1 And small loss to his family whenever he drops off.
2 I began to feel unmistakably out of place in that pleasant family circle.
3 The fourth was Sunday, and I brought it into her room after the family were gone to church.
4 One night, after the family were in bed, I heard him go downstairs, and out at the front door.
5 As soon as he heard the other members of the family stirring he retired to his den, and I breathed freer.
6 It was half-past six; the family had just finished breakfast: the servant was clearing and wiping down the table.
7 Her family were of a delicate constitution: she and Edgar both lacked the ruddy health that you will generally meet in these parts.
8 In the morning he rose early; and, as it was a holiday, carried his ill-humour on to the moors; not re-appearing till the family were departed for church.
9 He would have carried his delegated authority to the point of insisting that Edgar Linton should not be buried beside his wife, but in the chapel, with his family.
10 I fancied the discontent of age and disease arose from his family disagreements; as he would have it that it did: really, you know, sir, it was in his sinking frame.
11 Catherine spoke with a kind of dreary triumph: she seemed to have made up her mind to enter into the spirit of her future family, and draw pleasure from the griefs of her enemies.
12 And from what I heard, Joseph contributed much to his deterioration, by a narrow-minded partiality which prompted him to flatter and pet him, as a boy, because he was the head of the old family.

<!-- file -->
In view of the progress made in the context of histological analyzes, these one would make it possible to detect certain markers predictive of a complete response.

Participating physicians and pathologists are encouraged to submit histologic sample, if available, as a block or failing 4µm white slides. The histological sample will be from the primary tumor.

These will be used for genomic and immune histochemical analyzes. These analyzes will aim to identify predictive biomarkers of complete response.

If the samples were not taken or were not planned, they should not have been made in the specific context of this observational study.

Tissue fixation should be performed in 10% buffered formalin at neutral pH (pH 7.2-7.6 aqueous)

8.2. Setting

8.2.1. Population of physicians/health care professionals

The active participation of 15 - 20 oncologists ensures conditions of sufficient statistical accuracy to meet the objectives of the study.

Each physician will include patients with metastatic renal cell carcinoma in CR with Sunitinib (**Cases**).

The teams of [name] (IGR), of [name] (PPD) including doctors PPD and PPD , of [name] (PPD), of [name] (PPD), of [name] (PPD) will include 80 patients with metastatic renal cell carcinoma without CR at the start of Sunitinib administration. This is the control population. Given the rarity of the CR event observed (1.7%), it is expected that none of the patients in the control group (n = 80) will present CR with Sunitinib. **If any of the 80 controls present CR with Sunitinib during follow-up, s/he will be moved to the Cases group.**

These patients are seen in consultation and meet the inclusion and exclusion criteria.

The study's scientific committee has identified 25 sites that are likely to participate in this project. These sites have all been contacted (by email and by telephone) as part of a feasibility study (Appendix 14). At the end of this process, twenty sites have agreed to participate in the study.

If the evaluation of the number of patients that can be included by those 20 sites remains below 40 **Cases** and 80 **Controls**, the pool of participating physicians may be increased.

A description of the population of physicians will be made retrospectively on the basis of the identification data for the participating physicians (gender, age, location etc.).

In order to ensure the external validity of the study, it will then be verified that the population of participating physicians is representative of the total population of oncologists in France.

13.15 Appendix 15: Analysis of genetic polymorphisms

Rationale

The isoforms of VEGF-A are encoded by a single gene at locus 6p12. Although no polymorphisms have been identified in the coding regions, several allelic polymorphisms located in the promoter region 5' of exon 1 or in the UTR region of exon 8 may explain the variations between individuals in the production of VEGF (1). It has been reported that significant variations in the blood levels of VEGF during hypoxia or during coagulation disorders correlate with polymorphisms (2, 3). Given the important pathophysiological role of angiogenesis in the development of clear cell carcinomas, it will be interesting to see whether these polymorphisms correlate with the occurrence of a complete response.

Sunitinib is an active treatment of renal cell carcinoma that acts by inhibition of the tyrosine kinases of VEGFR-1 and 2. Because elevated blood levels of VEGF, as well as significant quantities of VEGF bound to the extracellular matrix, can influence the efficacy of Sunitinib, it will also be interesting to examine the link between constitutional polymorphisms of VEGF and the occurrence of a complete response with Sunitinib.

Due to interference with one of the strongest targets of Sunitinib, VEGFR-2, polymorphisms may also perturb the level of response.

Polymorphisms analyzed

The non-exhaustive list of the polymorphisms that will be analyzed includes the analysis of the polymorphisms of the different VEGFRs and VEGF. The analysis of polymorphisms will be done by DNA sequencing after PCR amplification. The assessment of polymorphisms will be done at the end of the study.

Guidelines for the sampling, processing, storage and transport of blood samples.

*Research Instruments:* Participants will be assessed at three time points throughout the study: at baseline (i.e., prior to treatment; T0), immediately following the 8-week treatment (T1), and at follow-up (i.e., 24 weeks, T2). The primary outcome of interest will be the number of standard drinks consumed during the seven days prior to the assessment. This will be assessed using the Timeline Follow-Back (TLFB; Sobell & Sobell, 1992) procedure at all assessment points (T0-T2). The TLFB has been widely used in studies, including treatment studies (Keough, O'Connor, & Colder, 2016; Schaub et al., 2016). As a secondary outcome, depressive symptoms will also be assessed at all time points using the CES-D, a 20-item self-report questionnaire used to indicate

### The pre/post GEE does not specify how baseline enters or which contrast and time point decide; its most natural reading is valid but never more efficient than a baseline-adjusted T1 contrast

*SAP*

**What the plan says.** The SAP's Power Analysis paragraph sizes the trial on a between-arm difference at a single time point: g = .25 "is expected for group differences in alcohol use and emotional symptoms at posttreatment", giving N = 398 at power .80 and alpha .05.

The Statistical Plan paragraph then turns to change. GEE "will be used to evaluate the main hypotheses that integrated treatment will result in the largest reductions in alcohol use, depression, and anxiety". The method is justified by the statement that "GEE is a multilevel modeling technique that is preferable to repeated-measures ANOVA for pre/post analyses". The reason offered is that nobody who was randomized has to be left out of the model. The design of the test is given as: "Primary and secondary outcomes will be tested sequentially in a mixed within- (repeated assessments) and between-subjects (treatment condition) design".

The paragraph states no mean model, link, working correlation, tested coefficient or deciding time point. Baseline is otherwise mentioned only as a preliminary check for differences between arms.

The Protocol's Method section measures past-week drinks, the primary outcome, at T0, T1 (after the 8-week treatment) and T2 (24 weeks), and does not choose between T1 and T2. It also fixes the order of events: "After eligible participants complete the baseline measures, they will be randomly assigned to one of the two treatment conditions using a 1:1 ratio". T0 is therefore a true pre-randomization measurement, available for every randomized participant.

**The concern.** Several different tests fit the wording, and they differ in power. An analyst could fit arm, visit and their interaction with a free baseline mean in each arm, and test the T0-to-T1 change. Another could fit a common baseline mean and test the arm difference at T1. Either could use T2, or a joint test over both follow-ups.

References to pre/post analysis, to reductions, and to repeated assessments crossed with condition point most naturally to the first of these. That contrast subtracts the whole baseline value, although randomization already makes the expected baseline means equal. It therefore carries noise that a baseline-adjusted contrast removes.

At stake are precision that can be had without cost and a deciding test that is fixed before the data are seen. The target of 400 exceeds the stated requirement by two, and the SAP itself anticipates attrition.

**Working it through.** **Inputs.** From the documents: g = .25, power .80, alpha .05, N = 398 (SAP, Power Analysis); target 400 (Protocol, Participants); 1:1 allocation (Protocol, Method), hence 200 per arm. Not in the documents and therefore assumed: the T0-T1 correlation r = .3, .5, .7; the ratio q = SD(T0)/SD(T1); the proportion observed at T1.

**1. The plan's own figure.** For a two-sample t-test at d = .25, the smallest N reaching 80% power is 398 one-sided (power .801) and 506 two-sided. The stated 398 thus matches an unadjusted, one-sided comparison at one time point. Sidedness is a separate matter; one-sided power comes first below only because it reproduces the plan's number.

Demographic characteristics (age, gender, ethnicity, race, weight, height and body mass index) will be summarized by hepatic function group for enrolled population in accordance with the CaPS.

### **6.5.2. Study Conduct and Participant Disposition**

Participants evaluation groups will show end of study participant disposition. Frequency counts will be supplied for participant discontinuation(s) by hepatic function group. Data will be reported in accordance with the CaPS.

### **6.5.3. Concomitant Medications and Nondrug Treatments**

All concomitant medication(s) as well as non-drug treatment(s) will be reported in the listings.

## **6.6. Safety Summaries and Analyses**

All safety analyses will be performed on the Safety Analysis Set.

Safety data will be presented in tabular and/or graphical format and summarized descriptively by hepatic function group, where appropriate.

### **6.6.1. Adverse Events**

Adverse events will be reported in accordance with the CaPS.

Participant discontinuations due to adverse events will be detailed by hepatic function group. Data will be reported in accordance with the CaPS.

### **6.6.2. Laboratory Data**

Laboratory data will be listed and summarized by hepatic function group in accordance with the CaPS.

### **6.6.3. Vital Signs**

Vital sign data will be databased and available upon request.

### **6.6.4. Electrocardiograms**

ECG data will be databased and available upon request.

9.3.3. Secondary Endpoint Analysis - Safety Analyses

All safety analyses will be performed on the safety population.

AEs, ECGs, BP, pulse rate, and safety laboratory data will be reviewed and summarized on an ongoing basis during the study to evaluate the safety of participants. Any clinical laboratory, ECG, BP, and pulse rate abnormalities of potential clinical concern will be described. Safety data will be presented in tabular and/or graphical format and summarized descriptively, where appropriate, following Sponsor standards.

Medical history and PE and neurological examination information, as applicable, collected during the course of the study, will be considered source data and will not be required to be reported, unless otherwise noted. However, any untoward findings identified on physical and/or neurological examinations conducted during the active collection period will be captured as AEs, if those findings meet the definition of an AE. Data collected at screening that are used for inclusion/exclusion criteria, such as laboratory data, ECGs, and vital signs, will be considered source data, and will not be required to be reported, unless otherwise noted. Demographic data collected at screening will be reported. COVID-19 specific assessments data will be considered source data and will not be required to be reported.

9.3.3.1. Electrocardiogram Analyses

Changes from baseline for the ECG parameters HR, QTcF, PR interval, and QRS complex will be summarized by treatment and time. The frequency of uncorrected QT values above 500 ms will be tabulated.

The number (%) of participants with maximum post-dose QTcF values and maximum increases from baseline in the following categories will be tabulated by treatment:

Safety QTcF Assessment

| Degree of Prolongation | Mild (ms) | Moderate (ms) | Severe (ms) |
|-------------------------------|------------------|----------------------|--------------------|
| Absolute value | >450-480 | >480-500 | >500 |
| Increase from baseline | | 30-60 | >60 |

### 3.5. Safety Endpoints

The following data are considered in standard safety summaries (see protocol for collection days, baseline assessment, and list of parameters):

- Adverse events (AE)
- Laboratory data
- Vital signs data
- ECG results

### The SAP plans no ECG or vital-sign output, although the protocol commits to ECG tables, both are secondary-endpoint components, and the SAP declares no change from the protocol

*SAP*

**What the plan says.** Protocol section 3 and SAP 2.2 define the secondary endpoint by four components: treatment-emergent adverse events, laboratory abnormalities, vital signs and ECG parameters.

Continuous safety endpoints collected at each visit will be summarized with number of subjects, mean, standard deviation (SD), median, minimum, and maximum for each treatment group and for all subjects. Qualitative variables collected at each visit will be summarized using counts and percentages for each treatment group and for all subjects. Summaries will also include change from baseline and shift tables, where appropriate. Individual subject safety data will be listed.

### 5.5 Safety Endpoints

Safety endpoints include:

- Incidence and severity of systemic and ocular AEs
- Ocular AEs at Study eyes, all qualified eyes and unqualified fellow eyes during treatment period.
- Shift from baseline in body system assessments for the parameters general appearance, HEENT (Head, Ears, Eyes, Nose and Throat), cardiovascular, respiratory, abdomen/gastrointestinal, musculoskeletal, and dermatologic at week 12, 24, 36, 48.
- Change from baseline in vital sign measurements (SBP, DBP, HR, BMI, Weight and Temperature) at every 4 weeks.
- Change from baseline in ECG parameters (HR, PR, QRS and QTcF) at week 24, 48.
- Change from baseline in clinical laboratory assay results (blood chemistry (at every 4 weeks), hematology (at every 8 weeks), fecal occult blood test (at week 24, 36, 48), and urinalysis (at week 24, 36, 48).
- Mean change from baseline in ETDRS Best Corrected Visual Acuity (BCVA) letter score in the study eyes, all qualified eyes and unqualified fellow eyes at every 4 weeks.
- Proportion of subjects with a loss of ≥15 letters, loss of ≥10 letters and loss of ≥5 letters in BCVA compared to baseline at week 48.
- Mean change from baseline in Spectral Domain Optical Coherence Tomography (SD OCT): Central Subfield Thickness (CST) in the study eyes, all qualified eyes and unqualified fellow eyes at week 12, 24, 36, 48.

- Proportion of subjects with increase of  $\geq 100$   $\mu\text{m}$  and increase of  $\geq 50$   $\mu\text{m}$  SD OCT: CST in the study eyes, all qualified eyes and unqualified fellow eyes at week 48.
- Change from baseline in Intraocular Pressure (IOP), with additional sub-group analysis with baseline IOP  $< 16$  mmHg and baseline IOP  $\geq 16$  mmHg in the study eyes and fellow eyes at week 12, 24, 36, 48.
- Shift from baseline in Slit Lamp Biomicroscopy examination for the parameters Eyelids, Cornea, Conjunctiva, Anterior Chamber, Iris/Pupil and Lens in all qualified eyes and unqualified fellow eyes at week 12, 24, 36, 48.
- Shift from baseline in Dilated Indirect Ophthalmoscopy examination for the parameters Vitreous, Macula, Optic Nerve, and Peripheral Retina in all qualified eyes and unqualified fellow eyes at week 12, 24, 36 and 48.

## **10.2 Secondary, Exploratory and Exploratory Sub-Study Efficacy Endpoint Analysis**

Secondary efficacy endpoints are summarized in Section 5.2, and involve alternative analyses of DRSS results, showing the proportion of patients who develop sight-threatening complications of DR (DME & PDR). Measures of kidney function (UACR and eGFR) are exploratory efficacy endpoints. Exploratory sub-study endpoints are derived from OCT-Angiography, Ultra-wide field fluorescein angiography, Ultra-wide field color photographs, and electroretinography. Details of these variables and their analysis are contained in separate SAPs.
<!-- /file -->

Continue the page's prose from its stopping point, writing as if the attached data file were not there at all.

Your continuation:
13 And then Mr. Linton, to mend matters, paid us a visit himself on the morrow, and read the young master such a lecture on the road he guided his family, that he was stirred to look about him, in earnest.
14 I reached the Grange before sunset, and knocked for admittance; but the family had retreated into the back premises, I judged, by one thin, blue wreath, curling from the kitchen chimney, and they did not hear.
15 Having approached this structure, I looked inside, and perceived it to be a singular sort of old-fashioned couch, very conveniently designed to obviate the necessity for every member of the family having a room to himself.
16 He ran to the window and I to the door, just in time to behold the two Lintons descend from the family carriage, smothered in cloaks and furs, and the Earnshaws dismount from their horses: they often rode to church in winter.
17 He said, in summer, perhaps, they might meet: meantime, he wished him to continue writing at intervals, and engaged to give him what advice and comfort he was able by letter; being well aware of his hard position in his family.
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